Credit the present generation of generals with having gone one further. Remarkably enough, they have inverted Clausewitz. No longer does discernible political purpose serve as a necessary precondition for perpetuating a war. If generals (and militarized civilians) don’t want a war to end, that suffices as a rationale for its continuation. The boss will comply.

We can therefore thank Trump for inadvertently laying bare the reality of civil-military relations in twenty-first-century Washington: The commander-in-chief isn’t really in command.

Historians are never going to rate Trump as a great or even mediocre president. Even so, they may one day come to appreciate the Trump era as the moment when things long hidden became plain to see, when hitherto widely accepted falsehoods, fabrications, and obsolete assumptions about American democracy finally became untenable. For that, if for nothing else, we may yet have reason to thank our 45th president for services rendered

Encyclopedia of American Loons

  • Rand Paul

He probably needs no introduction, but Rand Paul is in any case the junior United States Senator from Kentucky, serving since 2011. Son of Ron, Rand Paul’s main qualification for an entry here is the fact that he is one of DC’s most prominent antivaccine apologists (after Congressman Bill Posey). NowPaul is in fact arguably an MD (ophthalmologist), but he is also a member of the deranged crank organization the Association of American Physicians and Surgeons, which sort of negates any credentials he might (perhaps) have on paper.

With regard to vaccines, Paul has bought heavily into the antivaccine propaganda, claiming in 2011 that “I have heard of many tragic cases of walking, talking normal children who wound up with profound mental disorders after vaccines.” There is, of course, no link between vaccines and “profound mental disorders”. In fact, Paul clarified his comment a few days later, saying that “I did not say vaccines caused disorders, just that they were temporally related … I support vaccines, I receive them myself and I had all of my children vaccinated.” Indeed, for all we know, Paul may, in fact, not believe that vaccines cause “profound mental disorders” (though the evidence is at best inconclusive and may have made the first comment just to appease the conspiracy theorists that tend to flock his events; it doesn’t matter – the mere willingness to cater to the antivaccine crowd in this manner makes you a serious loon. (In fact, the “temporal relation” claim is dubious, too.) In any case, Paul subsequently tried to frame his point, in typical antivaccine fashion, as a “health freedom” issue – what he opposes is really state- og government-mandated vaccines: “I think the parent should have some input. The state doesn’t own the children. Parents own the children.” Parents do not own their children. More recently, Paul has come out in support of conspiracy theorist and antivaxxer Michael Snyder’s run for Congress.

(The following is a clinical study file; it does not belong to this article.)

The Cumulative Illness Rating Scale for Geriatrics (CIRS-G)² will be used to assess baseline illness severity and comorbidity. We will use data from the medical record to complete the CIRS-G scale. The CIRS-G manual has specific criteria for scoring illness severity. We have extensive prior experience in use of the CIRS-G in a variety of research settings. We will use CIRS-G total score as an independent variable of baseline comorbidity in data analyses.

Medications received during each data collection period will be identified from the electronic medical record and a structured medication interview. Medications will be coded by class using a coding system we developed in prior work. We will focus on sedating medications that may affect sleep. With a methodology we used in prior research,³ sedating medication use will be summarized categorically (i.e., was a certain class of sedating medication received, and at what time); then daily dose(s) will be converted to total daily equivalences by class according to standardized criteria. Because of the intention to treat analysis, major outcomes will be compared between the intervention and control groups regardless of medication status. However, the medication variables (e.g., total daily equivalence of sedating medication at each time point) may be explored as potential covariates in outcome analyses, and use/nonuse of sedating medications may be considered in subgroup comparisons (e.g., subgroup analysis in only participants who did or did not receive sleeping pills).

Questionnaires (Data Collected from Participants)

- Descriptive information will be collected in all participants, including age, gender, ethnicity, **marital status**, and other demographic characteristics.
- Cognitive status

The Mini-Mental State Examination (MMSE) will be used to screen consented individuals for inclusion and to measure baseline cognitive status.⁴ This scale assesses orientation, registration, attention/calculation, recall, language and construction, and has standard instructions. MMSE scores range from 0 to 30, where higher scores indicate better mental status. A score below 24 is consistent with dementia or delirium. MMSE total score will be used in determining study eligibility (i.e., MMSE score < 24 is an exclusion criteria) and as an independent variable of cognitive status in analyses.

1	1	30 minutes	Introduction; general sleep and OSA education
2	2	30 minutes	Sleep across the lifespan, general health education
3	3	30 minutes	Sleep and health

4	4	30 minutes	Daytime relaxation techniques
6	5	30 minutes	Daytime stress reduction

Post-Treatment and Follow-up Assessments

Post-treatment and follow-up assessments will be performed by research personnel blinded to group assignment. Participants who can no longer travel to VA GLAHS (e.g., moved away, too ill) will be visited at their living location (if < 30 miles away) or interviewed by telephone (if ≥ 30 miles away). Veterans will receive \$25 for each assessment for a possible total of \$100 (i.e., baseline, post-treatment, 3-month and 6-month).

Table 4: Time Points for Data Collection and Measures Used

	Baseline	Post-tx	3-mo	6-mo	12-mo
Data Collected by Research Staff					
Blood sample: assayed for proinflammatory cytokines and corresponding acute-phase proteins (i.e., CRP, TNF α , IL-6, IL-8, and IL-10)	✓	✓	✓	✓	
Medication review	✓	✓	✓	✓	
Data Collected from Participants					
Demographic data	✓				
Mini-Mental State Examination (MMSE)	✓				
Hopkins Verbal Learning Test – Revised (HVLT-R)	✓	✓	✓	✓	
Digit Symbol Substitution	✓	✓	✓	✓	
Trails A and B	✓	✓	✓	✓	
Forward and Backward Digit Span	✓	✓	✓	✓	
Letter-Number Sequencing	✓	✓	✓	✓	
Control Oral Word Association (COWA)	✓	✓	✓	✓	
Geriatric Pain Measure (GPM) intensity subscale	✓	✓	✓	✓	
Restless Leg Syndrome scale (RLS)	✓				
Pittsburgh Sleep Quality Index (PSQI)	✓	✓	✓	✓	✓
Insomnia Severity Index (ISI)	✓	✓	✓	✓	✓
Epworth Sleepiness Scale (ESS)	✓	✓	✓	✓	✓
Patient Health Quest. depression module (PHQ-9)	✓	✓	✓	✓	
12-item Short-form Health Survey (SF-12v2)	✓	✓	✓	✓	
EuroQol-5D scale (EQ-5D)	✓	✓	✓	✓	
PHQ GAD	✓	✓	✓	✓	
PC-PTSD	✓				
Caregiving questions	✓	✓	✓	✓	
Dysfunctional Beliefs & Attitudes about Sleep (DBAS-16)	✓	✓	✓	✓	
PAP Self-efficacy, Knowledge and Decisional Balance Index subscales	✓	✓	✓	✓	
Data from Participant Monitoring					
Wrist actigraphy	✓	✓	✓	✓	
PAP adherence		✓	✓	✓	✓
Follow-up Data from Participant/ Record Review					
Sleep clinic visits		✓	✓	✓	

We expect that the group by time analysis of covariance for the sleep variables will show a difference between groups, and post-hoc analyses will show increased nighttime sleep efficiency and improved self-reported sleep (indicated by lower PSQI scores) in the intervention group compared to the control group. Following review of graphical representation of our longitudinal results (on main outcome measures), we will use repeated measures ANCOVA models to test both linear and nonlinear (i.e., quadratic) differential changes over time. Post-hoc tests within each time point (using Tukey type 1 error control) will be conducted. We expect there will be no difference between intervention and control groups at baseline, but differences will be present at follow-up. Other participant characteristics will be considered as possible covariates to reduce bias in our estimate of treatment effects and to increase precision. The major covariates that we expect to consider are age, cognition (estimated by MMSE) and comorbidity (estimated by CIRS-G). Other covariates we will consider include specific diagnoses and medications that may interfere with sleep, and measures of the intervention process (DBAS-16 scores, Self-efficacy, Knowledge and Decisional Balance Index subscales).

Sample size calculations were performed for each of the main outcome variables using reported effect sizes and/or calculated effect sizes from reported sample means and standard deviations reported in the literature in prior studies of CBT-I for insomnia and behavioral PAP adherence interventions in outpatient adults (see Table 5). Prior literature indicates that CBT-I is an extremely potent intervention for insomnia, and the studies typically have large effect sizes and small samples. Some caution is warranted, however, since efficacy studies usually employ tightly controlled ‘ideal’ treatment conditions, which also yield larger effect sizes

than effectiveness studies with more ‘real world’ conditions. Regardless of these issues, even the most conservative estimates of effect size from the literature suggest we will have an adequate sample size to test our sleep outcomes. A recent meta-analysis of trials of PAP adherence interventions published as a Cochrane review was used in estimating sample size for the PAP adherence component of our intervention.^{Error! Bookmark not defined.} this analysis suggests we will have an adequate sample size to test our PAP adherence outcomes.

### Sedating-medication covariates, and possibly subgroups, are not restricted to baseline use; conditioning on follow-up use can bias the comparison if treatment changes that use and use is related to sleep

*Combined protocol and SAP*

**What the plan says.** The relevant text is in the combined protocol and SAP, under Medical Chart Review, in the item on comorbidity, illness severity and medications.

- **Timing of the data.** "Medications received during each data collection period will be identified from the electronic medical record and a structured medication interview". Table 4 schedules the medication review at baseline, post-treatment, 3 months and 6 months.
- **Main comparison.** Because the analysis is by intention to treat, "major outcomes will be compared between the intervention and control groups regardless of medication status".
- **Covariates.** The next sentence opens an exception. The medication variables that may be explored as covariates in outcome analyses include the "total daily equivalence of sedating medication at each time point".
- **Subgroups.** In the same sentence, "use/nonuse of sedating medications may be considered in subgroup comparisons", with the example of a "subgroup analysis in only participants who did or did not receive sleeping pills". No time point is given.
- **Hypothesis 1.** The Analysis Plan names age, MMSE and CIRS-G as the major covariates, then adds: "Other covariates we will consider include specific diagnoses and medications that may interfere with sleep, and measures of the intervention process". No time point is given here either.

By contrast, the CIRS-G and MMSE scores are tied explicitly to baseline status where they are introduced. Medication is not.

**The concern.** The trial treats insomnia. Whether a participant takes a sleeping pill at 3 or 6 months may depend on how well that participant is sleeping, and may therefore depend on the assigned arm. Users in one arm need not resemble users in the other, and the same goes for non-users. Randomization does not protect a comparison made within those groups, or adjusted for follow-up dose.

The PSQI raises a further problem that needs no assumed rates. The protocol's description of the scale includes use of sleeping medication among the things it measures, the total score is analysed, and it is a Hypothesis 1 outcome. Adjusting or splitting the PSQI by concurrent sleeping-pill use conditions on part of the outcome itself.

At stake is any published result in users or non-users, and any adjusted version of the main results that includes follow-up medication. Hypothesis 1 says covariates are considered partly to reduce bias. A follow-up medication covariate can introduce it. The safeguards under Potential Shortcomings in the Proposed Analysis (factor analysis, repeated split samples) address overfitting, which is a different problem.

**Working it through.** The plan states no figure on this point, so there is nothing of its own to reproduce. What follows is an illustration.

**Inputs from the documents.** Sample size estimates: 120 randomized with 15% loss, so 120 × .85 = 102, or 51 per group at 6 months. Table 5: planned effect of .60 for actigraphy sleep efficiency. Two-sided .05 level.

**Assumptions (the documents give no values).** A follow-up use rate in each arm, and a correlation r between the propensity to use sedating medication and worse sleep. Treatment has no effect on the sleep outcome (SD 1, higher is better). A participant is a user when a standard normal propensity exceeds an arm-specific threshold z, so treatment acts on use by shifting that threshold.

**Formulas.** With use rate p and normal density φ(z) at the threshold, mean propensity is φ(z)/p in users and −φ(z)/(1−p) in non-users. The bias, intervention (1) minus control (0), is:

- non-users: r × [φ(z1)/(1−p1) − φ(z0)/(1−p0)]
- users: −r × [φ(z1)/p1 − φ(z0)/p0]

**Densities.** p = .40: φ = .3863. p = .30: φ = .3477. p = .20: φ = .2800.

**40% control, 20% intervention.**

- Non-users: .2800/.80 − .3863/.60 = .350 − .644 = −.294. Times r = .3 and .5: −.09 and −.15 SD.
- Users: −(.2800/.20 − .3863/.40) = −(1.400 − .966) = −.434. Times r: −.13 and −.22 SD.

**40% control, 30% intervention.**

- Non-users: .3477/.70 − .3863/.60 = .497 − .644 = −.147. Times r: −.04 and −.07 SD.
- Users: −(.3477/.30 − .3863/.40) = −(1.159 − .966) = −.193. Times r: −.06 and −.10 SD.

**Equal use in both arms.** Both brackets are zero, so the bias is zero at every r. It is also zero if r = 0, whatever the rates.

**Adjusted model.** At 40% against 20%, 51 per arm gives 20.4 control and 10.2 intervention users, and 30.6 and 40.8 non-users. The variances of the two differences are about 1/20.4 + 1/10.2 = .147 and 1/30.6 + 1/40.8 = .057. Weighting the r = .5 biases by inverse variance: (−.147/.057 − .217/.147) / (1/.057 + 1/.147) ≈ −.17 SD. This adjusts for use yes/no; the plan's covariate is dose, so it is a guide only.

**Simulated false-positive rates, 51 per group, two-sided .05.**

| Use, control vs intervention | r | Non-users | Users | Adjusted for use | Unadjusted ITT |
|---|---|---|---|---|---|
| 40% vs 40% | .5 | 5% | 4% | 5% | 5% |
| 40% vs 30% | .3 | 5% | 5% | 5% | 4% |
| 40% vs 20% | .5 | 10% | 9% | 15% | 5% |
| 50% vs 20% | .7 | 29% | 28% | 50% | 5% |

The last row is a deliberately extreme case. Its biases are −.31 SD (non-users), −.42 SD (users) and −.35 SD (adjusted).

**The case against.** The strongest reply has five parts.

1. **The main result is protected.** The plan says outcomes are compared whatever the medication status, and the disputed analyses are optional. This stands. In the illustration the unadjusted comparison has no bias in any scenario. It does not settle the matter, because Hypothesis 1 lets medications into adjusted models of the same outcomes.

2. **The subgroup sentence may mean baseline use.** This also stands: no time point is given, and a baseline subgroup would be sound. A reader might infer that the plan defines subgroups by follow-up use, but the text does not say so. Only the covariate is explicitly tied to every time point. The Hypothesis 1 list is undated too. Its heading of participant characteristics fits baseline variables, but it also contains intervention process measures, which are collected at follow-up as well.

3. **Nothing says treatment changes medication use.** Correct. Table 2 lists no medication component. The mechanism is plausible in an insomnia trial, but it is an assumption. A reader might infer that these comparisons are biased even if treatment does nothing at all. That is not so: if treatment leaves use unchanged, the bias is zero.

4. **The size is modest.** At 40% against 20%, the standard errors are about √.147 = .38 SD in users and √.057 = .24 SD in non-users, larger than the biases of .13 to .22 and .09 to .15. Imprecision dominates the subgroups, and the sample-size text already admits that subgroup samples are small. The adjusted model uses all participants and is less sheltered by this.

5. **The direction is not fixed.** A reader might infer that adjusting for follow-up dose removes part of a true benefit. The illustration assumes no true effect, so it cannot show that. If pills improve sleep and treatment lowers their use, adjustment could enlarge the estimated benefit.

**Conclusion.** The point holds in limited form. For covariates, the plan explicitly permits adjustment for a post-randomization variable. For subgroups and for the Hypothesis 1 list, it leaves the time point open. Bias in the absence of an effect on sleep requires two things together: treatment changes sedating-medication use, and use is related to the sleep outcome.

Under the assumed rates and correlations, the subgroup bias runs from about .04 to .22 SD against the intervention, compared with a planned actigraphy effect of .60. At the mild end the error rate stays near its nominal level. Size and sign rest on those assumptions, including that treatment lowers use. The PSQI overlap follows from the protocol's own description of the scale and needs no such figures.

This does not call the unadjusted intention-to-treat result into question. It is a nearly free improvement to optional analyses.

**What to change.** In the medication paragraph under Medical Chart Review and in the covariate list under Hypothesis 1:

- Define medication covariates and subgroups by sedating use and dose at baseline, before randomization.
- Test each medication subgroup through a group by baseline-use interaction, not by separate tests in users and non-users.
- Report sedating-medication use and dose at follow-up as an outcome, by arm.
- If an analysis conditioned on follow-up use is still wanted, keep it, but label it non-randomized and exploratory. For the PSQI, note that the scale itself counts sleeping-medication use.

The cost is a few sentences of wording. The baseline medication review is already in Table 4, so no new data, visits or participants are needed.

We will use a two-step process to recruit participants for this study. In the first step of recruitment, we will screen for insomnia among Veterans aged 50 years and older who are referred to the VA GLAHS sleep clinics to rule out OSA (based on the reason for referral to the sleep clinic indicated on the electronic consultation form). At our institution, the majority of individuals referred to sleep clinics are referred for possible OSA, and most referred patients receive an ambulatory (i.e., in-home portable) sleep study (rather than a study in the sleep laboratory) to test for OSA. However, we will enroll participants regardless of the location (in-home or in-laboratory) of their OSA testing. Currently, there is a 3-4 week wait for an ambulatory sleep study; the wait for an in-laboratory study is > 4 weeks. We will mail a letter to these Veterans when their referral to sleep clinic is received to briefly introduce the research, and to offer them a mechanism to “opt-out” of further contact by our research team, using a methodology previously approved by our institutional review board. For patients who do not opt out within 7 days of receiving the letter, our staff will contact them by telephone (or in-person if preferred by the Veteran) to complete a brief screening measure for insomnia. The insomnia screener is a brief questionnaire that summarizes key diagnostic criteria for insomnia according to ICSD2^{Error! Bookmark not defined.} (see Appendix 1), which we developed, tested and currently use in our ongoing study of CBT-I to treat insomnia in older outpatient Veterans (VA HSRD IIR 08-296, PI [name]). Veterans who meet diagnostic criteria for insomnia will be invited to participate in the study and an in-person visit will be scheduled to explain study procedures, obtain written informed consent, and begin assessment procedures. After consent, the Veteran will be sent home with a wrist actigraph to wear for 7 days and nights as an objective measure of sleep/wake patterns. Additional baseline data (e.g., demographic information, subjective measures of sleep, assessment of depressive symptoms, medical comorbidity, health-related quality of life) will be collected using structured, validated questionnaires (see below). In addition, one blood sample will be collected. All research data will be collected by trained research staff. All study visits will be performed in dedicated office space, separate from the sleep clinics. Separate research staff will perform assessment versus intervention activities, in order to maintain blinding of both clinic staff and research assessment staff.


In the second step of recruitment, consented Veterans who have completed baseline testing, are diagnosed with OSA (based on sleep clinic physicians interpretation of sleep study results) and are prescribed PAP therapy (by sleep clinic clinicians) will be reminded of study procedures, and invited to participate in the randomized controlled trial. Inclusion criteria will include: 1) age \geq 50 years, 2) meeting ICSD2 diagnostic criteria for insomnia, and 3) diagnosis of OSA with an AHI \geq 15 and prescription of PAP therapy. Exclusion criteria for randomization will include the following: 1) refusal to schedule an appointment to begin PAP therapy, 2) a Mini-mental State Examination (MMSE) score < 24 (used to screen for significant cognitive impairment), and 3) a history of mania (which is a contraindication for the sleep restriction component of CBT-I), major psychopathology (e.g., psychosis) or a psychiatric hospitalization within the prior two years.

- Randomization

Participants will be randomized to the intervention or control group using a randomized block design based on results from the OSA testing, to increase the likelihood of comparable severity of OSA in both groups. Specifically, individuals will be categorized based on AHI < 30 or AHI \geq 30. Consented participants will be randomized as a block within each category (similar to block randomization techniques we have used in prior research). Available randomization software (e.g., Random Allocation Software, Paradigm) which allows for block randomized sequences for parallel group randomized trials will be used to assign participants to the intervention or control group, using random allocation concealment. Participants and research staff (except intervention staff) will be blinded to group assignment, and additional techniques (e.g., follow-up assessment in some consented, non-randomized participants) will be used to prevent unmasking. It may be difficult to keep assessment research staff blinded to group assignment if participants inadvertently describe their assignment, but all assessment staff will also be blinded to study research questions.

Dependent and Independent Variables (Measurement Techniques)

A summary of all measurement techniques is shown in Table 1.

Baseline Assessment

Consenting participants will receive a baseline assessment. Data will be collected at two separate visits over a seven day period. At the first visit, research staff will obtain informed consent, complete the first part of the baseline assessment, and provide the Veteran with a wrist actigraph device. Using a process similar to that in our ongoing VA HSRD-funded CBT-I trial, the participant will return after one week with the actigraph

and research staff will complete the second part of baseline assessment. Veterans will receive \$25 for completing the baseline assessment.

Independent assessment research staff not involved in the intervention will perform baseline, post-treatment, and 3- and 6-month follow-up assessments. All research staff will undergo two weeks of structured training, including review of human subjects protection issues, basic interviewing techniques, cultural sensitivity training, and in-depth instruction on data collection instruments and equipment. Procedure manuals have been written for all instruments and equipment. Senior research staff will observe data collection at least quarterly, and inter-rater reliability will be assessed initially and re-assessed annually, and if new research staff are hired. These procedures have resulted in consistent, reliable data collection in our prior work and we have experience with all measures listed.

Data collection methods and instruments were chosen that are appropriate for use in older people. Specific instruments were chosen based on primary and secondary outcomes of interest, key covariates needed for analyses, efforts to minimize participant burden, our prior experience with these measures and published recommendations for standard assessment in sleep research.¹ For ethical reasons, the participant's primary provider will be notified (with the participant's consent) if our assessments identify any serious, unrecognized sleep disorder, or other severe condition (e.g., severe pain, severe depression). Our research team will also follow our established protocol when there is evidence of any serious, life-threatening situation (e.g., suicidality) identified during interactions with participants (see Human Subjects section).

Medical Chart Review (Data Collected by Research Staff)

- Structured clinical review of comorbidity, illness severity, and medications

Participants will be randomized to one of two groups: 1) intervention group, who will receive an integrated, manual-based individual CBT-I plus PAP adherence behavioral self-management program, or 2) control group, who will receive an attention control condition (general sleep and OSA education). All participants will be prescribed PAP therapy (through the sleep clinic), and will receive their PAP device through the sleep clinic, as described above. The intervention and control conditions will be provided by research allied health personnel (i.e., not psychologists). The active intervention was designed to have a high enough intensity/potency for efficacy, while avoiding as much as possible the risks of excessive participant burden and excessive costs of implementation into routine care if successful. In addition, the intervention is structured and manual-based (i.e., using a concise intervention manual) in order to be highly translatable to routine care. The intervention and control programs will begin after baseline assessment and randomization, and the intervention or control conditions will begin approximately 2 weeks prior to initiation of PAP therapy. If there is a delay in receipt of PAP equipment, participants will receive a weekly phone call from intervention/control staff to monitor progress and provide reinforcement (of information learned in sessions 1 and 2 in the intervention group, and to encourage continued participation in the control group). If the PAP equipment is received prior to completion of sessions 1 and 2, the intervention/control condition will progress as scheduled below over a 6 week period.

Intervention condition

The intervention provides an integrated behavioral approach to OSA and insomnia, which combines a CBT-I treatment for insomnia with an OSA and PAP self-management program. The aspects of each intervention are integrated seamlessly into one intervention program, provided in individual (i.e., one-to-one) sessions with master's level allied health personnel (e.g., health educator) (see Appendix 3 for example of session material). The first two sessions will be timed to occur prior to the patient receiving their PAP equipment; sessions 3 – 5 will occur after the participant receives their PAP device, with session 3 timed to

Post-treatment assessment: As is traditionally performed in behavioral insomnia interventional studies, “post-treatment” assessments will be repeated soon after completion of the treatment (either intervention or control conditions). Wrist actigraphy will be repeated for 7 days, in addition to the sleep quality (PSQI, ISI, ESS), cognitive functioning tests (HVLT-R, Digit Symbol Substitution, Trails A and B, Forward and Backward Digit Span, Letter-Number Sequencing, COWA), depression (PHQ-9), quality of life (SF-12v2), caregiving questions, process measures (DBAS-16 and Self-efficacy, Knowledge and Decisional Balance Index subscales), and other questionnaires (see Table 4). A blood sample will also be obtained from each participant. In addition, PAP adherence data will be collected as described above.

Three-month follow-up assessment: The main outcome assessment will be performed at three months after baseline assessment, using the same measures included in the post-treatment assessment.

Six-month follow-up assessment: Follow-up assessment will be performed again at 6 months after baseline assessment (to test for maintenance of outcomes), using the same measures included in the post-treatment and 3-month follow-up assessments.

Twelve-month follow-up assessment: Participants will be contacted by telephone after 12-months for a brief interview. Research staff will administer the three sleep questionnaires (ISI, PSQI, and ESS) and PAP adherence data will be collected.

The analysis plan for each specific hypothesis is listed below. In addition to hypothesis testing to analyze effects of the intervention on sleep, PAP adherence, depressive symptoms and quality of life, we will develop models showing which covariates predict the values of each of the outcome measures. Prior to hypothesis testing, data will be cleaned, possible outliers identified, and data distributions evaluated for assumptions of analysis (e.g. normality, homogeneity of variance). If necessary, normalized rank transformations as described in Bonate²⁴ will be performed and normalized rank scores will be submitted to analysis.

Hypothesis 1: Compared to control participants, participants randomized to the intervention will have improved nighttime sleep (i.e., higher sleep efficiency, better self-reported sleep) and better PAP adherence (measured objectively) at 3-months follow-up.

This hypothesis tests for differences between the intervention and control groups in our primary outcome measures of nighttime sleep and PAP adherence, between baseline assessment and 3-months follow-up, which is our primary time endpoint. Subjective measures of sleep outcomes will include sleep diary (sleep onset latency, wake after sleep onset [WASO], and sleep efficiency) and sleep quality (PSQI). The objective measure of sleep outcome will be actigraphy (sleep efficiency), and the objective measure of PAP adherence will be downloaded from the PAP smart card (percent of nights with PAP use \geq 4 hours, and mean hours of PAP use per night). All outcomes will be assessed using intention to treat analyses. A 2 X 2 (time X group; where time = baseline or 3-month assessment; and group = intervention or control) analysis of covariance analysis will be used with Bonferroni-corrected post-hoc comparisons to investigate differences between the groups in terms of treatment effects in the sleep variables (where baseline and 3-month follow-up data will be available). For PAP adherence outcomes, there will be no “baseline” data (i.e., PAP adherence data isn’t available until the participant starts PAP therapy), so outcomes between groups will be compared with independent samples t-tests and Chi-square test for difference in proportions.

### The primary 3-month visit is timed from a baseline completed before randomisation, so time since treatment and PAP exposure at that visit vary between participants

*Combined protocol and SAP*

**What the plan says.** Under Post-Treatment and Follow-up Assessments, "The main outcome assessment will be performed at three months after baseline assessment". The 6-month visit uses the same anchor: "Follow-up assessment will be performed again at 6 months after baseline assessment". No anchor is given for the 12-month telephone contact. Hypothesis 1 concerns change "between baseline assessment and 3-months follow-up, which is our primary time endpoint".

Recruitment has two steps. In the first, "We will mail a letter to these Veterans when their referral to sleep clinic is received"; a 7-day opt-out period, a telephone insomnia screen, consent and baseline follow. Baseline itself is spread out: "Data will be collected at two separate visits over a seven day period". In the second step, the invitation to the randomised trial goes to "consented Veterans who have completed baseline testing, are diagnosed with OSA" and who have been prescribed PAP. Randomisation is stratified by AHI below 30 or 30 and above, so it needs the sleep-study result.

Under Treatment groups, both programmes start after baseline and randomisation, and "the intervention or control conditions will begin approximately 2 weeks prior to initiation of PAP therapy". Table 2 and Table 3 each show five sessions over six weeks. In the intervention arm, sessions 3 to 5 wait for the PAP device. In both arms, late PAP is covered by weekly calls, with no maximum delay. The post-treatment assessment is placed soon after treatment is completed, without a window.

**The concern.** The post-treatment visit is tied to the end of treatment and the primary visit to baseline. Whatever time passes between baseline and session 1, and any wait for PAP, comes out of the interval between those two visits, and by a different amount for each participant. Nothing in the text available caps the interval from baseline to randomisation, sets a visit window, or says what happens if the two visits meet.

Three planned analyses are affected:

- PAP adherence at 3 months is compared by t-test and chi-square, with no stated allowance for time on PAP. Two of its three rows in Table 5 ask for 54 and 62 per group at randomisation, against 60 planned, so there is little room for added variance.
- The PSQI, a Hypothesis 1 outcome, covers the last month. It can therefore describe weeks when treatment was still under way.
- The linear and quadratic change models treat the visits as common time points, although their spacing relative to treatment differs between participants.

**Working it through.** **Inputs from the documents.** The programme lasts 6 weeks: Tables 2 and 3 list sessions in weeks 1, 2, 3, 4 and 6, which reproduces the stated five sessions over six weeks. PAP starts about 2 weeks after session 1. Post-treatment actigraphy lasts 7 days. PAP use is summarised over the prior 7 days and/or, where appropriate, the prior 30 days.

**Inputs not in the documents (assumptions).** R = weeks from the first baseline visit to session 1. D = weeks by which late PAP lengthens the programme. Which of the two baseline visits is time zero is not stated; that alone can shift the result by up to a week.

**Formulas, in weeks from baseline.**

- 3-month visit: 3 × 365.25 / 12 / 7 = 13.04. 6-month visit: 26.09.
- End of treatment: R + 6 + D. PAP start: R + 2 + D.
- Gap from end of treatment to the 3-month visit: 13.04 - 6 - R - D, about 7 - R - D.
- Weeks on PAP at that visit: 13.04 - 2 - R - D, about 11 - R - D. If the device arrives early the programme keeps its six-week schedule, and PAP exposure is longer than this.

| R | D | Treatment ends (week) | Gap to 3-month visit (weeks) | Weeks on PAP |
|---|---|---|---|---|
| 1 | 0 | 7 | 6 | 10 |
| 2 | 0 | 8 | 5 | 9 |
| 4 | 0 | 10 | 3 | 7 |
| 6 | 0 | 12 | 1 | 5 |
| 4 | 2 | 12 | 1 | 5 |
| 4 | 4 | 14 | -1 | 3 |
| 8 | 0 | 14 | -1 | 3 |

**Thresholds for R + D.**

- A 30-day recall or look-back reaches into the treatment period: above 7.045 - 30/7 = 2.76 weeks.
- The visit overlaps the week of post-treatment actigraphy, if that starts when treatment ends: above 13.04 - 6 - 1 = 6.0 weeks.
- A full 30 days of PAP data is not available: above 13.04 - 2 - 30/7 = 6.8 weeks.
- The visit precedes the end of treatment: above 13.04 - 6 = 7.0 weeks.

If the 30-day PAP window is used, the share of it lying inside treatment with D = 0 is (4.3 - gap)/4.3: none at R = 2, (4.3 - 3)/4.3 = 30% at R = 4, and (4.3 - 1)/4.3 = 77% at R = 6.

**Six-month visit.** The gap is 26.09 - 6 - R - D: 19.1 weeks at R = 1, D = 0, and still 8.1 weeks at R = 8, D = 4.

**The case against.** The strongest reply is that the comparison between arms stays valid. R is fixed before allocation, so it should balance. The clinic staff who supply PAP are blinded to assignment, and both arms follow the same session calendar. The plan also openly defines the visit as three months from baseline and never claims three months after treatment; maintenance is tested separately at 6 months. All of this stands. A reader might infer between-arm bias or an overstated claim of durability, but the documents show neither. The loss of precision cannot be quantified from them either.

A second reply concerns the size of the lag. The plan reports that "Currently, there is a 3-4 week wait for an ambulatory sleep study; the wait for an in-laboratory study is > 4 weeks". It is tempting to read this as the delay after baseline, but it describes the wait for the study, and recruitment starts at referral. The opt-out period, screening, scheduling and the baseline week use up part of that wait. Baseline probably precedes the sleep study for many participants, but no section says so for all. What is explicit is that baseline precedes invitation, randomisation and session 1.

An opponent of rights to health care, Paul has stated that a right to health care equals slavery for health care workers, since you would in that case “have a right to come to my house and conscript me” and “have a right to beat down my door with the police, escort me away and force me to take care of you.” This is not how having a right to something works, but the description may be instructive when it comes to understanding how Paul conceives of e.g. constitutionally enshrined rights. He seems to have some serious difficulties with ownership-slavery relations, to the extent that normal people should be a bit concerned about putting him in any position of power.

As you’d expect Paul has also voiced support for a number of crank wingnut conspiracy theories related to the North American Union, such as the NAFTA Superhighway and the Amero. He has also toyed with religiously motivated historical revisionism, including claiming that the US is a Christian nation whose laws must be based on the Bible; in fact, we wouldn’t need laws if everyone were Christian, said Paul, which is demonstrably idiotic unless intended – we suspect it is – as a no-true-Scotsman gambit. Like David Barton’s books, Paul’s books are riddled with fake “quotes” by the founding fathers to support his agenda.

On climate change, Paul’s position is that “while I do think that man may have a role in our climate, I think nature also has a role,” which is such a feeble attempt at waffling that it justifies chalking him up as a denialist. In 2011, Paul chastised President Obama – not BP – for BP’s handling of the Gulf of Mexico oil spill; apparently Obama’s criticism was “anti-business” and “un-American”. Then he thought that people should stop playing the blame game because shit just happens.

Diagnosis: Conspiracy theorist and, more significantly, conspiracy theorist enabler. And Paul has a significant following (even though he seems to lack his father’s charisma) and as such quite a bit of power to realize the deranged aims of such conspiracy theorists. Extremely dangerous.


  • Mensur Omerbashich


Mensur Omerbashich is a crackpot and conspiracy theorist who received some attention when the Comet Elenin silliness took off in conspiracy circles. He has subsequently spent a lot of pretty quixotic efforts trying to have criticism of his nonsense removed from the Internet. Thing is, Omerbashich actually has genuine credentials; he’s got a PhD in theoretical geophysics from the University of New Brunswick, and has published a couple of real papers. (His more plentiful ArXiv papers count for significantly less) Apparently getting his degree was an ordeal involving for instance the resignation of several committee members, something Omerbashich blames on a conspiracy, presumably by the same shadowy cabal that controls the US patent office, with which he is engaged in combat over efforts to patent his ideas. His website, much of it written in ALL CAPS, reads as if it is trying to set some sort of world record in paranoia (there’s a lot about Jesuits allegedly assassinating people and mind control).